Forum for Science, Industry and Business

Sponsored by:     3M 
Search our Site:

 

UK’s shipping emissions six times higher than expected says new report

27.09.2010
Carbon dioxide emissions produced by UK shipping could be up to six times higher than currently calculated, according to new research from The University of Manchester.

As the shipping industry’s emissions are predicted to continue to grow in the future, the UK will fail to meet its commitment to avoid dangerous climate change if additional cuts are not made to other sectors.

According to a University of Manchester study, the global shipping industry, despite being traditionally viewed as one of the most energy efficient means of transport, releases increasing amounts of harmful emissions into the atmosphere every year.

Indeed, as the rest of the world strives to avoid dangerous climate change, the global shipping industry’s carbon emissions could account for almost all of the world’s emissions by 2050 if current rates of growth – fuelled by globalisation – continue.

This new report refocuses attention from the global efforts to reduce shipping emissions down to a national scale, and questions if the UK has a role in influencing its share of the CO2 emissions produced.

The dramatic change in the estimate of CO2 from UK shipping is based on the fact that, up until now, the UK’s emissions are calculated using international bunker fuel sales – that is fuel purchased at UK ports.

But, according to the report, this is a misleading statistic as the majority of vessels refuel at nearby ports, such as Rotterdam in Holland, where prices are more competitive.

Researchers at The University of Manchester show that the level of CO2 emissions released by commercial ships involved with UK trade provides a fairer representation of UK shipping emissions than fuel sold.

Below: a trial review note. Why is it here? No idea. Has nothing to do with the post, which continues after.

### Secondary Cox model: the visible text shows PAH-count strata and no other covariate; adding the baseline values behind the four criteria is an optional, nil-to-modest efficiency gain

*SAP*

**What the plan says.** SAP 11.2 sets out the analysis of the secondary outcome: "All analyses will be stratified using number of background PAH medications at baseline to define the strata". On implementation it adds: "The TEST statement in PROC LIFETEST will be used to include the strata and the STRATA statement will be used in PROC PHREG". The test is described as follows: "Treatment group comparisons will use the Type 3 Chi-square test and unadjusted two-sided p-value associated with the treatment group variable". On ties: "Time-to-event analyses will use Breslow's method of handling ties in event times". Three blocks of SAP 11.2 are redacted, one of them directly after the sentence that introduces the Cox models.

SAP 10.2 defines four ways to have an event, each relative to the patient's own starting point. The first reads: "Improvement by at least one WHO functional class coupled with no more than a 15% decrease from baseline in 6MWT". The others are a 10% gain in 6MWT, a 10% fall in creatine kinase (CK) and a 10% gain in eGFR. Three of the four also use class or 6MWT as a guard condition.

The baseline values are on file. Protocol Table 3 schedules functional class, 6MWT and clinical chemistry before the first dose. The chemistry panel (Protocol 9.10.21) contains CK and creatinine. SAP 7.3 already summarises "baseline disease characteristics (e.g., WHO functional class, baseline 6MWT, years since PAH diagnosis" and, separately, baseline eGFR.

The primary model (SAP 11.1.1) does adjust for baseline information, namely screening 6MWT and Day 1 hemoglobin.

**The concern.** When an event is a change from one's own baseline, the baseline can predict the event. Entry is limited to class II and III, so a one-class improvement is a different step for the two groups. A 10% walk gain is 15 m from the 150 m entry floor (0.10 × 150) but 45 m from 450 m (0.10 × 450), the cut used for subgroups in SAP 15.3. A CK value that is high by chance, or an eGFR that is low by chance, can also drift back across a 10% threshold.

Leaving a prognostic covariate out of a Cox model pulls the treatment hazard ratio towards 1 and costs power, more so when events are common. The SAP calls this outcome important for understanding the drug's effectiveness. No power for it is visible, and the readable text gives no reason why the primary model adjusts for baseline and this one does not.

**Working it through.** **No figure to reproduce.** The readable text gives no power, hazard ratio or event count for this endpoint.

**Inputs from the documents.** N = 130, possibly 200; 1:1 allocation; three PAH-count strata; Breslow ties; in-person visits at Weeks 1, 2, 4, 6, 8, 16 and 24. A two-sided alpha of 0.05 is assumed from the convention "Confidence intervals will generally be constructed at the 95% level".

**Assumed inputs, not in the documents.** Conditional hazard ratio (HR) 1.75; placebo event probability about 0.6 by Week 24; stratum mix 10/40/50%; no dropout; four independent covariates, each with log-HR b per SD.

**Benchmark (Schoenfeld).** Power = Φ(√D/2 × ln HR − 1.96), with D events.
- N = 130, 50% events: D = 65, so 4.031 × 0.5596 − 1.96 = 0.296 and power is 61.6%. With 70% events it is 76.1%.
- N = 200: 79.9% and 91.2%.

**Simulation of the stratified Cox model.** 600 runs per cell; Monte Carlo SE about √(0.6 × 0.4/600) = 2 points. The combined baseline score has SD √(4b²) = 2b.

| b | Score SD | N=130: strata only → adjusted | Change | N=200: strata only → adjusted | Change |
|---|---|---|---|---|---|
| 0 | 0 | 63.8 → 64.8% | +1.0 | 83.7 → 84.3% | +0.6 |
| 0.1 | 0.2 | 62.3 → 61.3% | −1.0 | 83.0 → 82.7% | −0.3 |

If this representation were to be adopted, the UK’s CO2 emissions allocated to shipping would increase significantly – and possibly to a higher level than the amount of CO2 released by UK aviation.

Greenhouse gas emissions from international shipping activity currently account for around 3% of total global emissions.

On the basis of its international bunker fuel sales, UK international shipping emissions for 2006 were around seven megatonnes of carbon dioxide (7 MtCO2).

However the report, prepared by researchers at the Tyndall Centre for Climate Change Research and the Sustainable Consumption Institute, claims it is fairer to calculate UK emissions on the basis of shipped goods exported from or imported into the UK.

On this basis, UK emissions rise considerably to 31 or 42 MtCO2 respectively.

Dr Paul Gilbert, Lecturer in Climate Change at the Tyndall Centre for Climate Change Research, said: “Tackling climate change requires urgent emission reductions across all sectors.

“Unfortunately up until now, global efforts to reduce shipping emissions have been slow, and are not keeping up with the pace of growth of the sector.

“This report explores the potential for the UK to take national measures to reduce its share of shipping emissions to complement any future global or EU action.”